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BC government says no interruption in assistance for flood victims

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Staff Writer | July 8, 2016
With a potential mail strike by Canada Post, the British Columbia government is taking action to ensure that those receiving payment for uninsurable disaster-related losses after the storm across the Peace River Regional District in June 2016, receive their money without delay.
BC flood
Canada   British Columbia is couriering cheque directly
The province, in collaboration with the regional district, will be forgoing the usual cheque in the mail and instead, is couriering them directly to the local authority, which will arrange delivery. In Dawson Creek, for example, city staff will hand-deliver these cheques.

The Disaster Financial Assistance program (DFA) in B.C. boasts to be the fastest in Canada for payment and the unusual delivery method for the recent rain event is an innovative and collaborative way to ensure that residents who are receiving money to help restore their homes, small businesses or farms, do not wait longer than necessary for payment.

To date, 144 applications have been made to the Province for financial aid through the Disaster Financial Assistance Program by residents of the Peace River Regional District, and approximately $70,000 in payments have been processed to date, although the deadline for submission does not close until Sept. 15, 2016.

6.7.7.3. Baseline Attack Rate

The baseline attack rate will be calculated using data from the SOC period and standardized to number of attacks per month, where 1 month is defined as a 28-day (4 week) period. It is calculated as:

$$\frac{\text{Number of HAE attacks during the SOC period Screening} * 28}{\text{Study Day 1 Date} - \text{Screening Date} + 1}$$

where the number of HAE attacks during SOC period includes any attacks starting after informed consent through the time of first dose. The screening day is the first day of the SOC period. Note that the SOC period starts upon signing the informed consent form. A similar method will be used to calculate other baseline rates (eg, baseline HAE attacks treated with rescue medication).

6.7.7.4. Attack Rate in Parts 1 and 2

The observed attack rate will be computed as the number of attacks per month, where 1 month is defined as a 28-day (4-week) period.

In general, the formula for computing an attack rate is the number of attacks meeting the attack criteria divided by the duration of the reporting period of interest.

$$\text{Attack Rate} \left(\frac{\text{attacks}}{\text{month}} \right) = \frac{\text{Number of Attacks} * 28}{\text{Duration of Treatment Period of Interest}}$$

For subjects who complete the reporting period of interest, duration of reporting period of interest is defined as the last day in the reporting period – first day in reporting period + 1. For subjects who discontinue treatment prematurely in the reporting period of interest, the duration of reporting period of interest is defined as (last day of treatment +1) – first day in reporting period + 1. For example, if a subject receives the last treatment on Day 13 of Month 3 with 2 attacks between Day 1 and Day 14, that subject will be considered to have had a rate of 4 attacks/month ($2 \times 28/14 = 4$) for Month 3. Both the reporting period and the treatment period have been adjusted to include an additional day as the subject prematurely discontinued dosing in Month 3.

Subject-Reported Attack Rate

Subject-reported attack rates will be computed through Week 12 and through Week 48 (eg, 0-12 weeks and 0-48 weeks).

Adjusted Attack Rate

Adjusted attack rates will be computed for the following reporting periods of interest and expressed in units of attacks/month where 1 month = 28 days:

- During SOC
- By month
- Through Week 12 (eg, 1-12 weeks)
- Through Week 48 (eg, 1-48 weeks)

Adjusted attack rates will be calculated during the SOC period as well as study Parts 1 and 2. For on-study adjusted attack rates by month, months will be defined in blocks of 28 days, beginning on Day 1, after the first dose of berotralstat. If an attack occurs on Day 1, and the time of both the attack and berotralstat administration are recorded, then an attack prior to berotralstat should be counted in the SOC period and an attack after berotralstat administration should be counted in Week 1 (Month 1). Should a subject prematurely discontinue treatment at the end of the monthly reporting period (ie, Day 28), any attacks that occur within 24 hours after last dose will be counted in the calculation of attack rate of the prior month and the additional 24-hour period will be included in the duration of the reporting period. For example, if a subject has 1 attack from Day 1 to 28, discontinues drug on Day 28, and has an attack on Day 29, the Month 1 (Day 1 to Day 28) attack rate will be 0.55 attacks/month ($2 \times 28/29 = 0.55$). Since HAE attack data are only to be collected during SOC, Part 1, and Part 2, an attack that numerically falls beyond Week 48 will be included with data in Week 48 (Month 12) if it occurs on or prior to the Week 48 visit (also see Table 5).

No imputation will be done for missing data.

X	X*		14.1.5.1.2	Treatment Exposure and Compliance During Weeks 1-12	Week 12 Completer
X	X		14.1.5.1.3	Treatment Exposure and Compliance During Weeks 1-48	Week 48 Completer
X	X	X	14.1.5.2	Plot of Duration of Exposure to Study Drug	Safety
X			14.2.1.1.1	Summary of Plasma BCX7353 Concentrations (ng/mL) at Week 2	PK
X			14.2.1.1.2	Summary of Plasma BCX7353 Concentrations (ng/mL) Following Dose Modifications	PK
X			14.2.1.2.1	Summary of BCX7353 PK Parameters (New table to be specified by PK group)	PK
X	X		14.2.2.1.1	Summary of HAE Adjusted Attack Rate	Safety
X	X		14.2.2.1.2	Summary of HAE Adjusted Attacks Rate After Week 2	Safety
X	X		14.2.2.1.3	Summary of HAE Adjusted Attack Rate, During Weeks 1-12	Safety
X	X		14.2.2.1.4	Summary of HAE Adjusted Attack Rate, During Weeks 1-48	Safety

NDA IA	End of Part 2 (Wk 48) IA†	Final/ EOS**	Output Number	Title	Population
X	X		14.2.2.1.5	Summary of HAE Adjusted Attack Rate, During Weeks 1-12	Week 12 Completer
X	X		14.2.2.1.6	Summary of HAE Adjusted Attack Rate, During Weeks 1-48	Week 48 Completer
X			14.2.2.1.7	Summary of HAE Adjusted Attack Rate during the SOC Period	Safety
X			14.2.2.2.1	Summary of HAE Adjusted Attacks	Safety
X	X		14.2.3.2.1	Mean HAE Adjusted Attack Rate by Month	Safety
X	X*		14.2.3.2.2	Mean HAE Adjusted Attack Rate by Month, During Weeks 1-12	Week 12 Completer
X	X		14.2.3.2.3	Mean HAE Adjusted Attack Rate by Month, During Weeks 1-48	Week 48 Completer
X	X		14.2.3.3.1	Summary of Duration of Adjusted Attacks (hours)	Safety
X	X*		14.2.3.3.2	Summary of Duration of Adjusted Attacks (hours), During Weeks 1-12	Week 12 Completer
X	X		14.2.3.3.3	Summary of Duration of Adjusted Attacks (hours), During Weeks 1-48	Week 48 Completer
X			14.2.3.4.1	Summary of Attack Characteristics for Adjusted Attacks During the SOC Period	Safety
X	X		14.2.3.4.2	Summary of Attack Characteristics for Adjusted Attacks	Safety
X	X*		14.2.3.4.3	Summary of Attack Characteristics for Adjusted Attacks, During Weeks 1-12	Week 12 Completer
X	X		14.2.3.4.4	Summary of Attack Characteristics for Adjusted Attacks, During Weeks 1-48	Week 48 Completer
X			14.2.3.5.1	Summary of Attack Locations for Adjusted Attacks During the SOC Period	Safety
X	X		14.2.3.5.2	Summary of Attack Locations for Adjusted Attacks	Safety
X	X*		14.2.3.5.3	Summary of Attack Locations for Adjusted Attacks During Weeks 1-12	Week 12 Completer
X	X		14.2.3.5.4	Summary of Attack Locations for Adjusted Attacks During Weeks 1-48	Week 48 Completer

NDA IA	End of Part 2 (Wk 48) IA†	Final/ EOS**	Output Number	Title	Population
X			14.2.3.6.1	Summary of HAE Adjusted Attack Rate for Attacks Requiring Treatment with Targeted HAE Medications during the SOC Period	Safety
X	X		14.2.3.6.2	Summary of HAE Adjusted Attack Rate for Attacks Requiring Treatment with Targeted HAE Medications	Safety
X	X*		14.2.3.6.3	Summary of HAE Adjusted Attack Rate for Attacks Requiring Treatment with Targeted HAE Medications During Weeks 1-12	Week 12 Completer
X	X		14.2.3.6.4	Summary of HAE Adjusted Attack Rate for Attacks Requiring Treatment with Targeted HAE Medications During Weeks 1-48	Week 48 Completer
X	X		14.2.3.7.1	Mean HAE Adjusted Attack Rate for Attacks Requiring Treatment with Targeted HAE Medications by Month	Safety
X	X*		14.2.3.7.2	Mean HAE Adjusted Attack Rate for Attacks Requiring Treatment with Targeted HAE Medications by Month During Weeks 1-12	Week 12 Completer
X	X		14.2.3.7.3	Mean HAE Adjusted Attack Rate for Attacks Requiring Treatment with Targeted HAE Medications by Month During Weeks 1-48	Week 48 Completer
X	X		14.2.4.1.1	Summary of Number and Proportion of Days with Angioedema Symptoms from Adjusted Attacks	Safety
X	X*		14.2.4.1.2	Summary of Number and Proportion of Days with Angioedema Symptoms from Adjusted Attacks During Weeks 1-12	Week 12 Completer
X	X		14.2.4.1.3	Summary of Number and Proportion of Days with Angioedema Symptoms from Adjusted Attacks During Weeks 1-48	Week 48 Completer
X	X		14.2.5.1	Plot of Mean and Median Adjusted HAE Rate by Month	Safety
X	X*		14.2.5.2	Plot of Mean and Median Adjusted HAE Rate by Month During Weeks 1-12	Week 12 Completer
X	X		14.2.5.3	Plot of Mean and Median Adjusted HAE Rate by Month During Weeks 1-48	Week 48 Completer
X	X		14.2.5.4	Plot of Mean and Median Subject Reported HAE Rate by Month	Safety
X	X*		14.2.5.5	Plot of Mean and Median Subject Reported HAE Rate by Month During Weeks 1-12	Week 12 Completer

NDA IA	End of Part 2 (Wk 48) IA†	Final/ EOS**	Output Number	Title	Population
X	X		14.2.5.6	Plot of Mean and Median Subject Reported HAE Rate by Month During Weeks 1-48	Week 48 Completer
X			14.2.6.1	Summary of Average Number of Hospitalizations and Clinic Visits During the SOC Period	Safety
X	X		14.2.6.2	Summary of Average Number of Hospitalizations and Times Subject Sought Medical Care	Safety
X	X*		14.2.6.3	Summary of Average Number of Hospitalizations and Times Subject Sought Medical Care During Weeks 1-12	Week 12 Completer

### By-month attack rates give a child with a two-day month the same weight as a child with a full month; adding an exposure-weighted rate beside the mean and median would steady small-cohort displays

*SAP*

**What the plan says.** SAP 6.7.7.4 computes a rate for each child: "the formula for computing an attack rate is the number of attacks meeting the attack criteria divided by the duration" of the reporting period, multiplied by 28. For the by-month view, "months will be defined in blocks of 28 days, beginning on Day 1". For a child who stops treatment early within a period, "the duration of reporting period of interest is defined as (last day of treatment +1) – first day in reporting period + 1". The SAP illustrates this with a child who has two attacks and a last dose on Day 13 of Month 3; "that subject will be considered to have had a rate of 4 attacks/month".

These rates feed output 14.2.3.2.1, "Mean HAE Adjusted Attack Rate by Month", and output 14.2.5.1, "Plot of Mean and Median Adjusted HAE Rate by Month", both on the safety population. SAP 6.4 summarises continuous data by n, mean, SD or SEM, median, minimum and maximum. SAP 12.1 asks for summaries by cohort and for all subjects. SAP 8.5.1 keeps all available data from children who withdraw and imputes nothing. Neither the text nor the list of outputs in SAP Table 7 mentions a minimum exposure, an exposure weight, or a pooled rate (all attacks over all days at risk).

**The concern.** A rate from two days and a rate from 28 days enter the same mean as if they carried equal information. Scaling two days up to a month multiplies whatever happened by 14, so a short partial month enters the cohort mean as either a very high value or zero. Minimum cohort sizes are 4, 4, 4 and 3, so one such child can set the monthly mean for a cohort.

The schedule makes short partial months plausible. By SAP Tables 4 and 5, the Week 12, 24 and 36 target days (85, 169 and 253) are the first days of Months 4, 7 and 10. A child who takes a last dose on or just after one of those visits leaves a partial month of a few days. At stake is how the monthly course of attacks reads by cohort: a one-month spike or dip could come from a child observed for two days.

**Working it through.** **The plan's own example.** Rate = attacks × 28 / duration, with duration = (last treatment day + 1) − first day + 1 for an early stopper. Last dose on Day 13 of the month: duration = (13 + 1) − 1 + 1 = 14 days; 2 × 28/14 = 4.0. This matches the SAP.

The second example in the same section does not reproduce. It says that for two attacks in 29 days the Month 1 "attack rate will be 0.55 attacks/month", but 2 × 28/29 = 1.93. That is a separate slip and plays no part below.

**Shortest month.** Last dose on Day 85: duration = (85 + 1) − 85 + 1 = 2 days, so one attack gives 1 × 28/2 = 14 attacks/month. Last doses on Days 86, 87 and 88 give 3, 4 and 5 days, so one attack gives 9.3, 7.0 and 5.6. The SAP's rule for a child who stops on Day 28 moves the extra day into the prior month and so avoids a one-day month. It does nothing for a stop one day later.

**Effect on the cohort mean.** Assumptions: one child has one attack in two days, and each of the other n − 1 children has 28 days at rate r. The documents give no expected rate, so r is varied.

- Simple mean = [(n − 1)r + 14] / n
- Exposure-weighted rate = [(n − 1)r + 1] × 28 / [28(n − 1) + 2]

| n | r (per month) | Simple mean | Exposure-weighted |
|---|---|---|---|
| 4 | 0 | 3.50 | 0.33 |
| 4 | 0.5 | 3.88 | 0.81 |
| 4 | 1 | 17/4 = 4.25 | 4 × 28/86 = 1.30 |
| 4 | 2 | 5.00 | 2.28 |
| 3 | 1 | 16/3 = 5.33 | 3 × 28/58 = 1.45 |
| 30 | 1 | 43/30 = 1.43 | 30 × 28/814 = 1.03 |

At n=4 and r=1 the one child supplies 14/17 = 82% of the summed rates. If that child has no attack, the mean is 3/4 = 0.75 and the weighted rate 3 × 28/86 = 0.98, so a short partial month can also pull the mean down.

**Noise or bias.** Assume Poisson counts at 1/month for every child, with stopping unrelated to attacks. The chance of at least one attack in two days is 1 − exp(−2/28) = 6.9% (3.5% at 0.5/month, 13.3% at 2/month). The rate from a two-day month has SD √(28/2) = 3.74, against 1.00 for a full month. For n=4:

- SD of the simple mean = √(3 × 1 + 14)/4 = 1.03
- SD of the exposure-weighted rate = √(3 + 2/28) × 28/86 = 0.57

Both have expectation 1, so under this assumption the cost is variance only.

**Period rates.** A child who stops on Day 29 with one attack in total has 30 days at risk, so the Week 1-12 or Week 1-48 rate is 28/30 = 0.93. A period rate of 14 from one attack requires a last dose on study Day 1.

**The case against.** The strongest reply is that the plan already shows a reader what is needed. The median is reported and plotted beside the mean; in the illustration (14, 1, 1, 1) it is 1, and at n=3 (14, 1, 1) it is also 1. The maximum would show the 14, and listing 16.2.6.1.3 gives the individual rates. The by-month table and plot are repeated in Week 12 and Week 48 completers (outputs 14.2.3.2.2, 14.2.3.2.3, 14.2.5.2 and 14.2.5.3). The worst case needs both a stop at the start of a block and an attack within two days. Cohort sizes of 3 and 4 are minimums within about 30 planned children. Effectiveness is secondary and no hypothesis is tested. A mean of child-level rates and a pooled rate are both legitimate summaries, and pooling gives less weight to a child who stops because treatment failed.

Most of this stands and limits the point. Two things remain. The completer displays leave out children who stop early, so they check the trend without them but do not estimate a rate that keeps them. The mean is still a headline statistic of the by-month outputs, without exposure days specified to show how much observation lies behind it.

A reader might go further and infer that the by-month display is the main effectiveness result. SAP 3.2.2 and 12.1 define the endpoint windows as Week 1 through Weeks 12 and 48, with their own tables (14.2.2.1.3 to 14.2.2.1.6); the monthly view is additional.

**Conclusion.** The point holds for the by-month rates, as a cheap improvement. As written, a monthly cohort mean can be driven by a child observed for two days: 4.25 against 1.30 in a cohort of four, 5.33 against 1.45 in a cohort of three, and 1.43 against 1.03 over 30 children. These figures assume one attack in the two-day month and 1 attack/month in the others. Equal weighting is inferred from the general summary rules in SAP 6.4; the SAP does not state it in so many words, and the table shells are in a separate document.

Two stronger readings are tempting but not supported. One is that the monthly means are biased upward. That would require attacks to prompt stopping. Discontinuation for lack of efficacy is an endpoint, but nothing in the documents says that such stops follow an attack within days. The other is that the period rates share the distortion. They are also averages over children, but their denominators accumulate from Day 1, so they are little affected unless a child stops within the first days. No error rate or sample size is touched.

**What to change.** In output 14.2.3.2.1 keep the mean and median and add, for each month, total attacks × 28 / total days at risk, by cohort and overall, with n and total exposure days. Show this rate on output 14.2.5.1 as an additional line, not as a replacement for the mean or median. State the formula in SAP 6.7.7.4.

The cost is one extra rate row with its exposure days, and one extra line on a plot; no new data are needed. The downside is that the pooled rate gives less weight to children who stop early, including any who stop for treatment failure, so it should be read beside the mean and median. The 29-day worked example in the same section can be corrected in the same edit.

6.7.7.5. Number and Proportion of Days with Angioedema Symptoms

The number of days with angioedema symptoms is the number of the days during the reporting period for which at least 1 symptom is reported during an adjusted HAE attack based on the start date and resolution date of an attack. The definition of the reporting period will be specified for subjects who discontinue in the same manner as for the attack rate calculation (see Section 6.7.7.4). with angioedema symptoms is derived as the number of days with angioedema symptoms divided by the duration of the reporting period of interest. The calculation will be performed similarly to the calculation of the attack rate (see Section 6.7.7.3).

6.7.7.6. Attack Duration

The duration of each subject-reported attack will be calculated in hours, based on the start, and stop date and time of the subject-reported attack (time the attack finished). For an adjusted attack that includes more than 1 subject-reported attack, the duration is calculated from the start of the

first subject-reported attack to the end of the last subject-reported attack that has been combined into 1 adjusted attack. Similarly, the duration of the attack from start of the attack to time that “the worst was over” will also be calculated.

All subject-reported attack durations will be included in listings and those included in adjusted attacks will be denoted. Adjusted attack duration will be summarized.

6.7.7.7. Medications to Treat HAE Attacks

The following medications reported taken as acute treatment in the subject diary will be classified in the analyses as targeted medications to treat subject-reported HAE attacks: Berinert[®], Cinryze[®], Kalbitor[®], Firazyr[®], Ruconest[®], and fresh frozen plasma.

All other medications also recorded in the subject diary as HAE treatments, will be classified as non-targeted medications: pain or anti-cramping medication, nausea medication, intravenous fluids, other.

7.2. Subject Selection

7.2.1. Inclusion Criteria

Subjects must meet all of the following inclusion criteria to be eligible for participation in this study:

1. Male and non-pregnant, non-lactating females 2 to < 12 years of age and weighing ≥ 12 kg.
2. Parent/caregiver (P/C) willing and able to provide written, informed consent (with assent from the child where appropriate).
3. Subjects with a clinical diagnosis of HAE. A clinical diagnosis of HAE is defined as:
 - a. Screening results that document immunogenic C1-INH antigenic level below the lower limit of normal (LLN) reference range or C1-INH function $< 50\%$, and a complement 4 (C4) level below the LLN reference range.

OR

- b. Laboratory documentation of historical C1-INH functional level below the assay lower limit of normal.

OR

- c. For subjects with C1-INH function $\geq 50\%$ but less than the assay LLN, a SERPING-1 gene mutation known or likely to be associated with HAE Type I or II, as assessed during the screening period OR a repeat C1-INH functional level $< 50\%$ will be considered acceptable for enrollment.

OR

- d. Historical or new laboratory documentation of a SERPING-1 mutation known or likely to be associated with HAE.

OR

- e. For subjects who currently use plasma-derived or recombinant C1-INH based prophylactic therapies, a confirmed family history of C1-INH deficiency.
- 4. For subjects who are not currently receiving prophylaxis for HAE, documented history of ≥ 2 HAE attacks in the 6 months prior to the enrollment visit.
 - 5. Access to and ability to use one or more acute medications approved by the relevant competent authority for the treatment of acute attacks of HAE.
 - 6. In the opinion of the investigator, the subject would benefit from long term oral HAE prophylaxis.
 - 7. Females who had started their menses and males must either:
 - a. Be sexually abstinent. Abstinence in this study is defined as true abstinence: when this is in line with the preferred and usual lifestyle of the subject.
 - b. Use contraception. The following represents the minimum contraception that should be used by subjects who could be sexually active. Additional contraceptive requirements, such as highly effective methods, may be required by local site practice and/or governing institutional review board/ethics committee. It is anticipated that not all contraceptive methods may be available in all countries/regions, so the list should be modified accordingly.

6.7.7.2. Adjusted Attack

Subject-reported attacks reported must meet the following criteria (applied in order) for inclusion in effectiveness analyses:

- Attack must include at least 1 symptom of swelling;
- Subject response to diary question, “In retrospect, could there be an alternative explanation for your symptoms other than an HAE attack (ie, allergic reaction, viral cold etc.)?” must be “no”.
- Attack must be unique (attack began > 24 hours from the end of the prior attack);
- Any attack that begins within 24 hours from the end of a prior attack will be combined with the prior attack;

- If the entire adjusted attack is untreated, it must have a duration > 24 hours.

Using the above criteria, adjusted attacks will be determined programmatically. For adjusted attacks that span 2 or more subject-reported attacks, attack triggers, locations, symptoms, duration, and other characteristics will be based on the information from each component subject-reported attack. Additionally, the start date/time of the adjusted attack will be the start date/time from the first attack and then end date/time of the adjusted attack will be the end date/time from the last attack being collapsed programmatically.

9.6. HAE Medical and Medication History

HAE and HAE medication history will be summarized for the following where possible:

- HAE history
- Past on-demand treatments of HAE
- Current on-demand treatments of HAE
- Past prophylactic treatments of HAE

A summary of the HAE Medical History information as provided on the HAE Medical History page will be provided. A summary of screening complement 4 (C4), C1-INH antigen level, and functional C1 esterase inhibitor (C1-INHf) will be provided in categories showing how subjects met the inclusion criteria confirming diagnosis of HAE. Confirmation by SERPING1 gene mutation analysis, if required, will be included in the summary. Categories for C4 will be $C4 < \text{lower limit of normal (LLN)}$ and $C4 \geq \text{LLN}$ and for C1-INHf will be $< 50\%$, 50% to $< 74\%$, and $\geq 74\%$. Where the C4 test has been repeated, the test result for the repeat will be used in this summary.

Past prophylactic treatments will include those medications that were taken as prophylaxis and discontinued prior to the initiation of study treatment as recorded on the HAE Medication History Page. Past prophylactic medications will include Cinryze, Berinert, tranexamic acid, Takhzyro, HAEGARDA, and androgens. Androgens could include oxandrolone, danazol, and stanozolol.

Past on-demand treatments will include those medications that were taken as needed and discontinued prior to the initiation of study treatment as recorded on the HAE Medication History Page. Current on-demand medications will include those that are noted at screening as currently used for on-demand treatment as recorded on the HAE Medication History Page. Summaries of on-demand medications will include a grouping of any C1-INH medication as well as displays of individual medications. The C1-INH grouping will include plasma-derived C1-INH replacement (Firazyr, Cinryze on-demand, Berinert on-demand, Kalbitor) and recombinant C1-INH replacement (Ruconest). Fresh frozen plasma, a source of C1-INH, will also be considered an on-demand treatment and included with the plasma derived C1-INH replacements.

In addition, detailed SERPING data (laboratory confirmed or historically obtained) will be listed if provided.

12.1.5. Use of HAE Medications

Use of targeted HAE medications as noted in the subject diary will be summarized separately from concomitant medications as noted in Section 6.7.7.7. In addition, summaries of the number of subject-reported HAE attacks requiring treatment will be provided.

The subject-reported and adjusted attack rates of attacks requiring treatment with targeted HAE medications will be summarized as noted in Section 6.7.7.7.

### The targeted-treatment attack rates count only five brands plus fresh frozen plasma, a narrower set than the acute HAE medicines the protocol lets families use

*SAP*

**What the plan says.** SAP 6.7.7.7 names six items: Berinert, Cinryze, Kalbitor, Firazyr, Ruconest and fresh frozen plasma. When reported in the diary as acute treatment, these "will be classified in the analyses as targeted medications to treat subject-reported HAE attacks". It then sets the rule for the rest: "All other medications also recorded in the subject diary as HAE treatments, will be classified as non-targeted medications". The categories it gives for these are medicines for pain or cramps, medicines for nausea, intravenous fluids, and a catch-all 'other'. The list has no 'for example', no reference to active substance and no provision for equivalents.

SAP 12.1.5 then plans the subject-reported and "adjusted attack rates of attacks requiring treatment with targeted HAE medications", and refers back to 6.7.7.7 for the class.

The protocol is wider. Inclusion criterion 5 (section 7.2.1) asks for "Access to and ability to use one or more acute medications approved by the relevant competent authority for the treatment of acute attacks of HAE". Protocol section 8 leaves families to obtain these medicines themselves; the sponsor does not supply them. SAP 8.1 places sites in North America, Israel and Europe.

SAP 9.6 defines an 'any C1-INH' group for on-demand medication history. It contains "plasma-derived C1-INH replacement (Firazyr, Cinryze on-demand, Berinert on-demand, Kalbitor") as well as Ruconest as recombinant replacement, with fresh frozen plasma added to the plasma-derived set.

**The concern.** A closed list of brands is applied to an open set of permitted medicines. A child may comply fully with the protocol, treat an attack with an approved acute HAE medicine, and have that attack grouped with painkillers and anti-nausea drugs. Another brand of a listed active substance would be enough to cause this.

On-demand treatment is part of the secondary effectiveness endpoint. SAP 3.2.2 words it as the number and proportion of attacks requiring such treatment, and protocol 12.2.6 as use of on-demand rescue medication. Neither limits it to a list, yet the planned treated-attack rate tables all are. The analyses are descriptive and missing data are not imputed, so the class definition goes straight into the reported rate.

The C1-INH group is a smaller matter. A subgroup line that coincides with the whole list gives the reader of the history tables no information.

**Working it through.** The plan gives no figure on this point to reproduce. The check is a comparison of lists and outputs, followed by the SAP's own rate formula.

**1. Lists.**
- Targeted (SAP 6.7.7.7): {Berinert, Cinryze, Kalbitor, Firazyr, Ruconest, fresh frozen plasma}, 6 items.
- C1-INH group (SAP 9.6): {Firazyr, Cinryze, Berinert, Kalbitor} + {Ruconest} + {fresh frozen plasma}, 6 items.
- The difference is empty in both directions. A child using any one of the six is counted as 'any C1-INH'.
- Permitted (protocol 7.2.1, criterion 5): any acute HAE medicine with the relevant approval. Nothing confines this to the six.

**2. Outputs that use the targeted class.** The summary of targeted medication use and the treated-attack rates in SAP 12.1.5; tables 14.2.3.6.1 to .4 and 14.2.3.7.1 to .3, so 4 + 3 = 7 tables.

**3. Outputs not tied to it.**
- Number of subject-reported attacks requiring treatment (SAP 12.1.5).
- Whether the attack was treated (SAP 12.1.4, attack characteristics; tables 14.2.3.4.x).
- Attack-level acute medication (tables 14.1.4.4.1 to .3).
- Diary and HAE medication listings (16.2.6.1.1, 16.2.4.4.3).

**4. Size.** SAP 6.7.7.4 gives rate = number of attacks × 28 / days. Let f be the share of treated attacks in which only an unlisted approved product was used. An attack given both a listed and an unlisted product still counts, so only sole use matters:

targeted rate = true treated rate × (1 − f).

Disaster Financial Assistance was authorized for the rain event for residents from Dawson Creek, Chetwynd, Fort St John, Hudson’s Hope, Pouce Coupe, Taylor, Tumbler Ridge and the First Nations communities of Saulteau and West Moberly.

DFA is available to homeowners, residential tenants, small business owners, farmers, charitable organizations and local government bodies who were unable to obtain insurance to cover these disaster-related losses.

Disaster Financial Assistance has consistently provided a helping hand to British Columbians since it was established in 1995. Since 2007, it has paid over $19 million to help individuals and small business owners recover from uninsurable disasters. (It provided $1.5 million in funding for eligible disaster claims in 2015 and $1.8 million in 2014).